Others call it the Power House district after that Power House Productions, a non-profit arts organization led by artists Mitch Cope and Gina Reichert, dedicated to empowering the neighborhood.
Since Cope and Reichert started their work there in 2007, the neighborhood has become a destination for visual artists. Most recently, Power House Productions has gained international attention for its work Ride It Sculpture Park, a hybrid skate / art park in the northern part of the neighborhood along Davison Avenue.
Still others call this neighborhood NoHam (may we suggest Hamtroit?) And point to its proximity to Hamtramck, Michigan’s densest, most diverse city and a long-standing destination for immigrants, musicians and artists.
The opening is this October The Porous Borders Festival “will use installation, performance, spectacle and public engagement to explore the unique community boundary that spans Michigan’s most internationally diverse zip code.” The event is curated by The Hinterlands, a multidisciplinary performance company from the neighborhood. The Hamtramck Neighborhood Arts Festival is also held in October. New to the literary art mix in this area is the Good Tyme Writers Buffet, which takes place in the Public Pool – an art space in Hamtown and a cultural catalyst in the neighborhood – and is partly funded by a grant from the Knight Foundation.
Of course, Write A House would like to add three writers to this cultural mix. The diversity of the area was a major factor in the board choosing this neighborhood as the location for the first three homes it will give away. “We don’t go to the most polluted neighborhoods, but to those with dynamic energy,” says Barlow. “We want to help support the neighborhood and generate additional energy.”
Write A House is accepting applications from this spring. The application requirements are anything but stressful. Write A House residents are asked to submit three pages of writing samples, a résumé and a personal statement with two paragraphs. In addition, writer applicants must demonstrate that they are low income and creditworthy.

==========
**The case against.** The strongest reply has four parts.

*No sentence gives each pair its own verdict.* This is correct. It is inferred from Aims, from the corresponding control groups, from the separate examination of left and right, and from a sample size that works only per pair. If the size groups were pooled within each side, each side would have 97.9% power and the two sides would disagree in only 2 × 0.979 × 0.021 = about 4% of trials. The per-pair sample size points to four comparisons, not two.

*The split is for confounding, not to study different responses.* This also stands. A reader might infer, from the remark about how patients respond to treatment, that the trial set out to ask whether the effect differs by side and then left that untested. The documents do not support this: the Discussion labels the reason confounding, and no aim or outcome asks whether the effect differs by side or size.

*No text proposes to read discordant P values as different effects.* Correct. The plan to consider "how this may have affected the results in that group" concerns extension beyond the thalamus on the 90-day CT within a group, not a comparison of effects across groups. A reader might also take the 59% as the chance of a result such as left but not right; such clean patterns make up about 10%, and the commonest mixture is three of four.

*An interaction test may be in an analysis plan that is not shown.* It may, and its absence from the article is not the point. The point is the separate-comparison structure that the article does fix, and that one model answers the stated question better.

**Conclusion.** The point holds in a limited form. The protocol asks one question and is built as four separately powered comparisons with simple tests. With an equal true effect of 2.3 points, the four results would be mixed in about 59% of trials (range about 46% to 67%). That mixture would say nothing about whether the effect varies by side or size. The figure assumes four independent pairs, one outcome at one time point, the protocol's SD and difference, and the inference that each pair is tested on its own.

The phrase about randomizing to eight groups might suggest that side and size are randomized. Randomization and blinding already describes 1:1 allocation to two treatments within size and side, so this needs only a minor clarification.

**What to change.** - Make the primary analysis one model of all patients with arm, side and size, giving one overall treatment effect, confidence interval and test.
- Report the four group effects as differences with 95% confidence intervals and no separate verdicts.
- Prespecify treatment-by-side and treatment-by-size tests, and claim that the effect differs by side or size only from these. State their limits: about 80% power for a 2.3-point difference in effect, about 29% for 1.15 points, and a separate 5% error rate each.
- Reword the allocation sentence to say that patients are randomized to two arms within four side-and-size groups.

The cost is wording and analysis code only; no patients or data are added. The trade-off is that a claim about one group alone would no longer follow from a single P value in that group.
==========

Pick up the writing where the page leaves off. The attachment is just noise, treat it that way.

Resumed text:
Once writers are given homes, those selected for this lifelong residency will be asked to contribute to a magazine and participate in community cultural events for two years. After that, they are free from fixed requirements. However, it is anticipated that they will continue to be active in Write A House’s cultural communities and in the neighborhood.
Learn more about the application requirements Here.
In the meantime one An Indiegogo campaign is currently running to raise $ 25,000 to renovate the three Write A House properties. The board members at Barlow and Write A House hope this money can be used to raise additional funds from local philanthropy.
Once enough money has been raised, Write A House will use the services of Young Detroit Builders, a group that employs Detroit city youth entrepreneurs and teaches them the building trade to renovate their homes. The group has already been involved in cleaning up the homes bought in the county’s tax foreclosure auction.
We look forward to following the progress of Write A House and the continued development of this neighborhood into one of Detroit’s cultural capitals. Regardless of what we call it, one thing is certain – three writers will simply call it “home” later this year.
Matthew Lewis is a Detroit-based freelance writer.
Neighborhood photos by Matthew Lewis and Walter Wasacz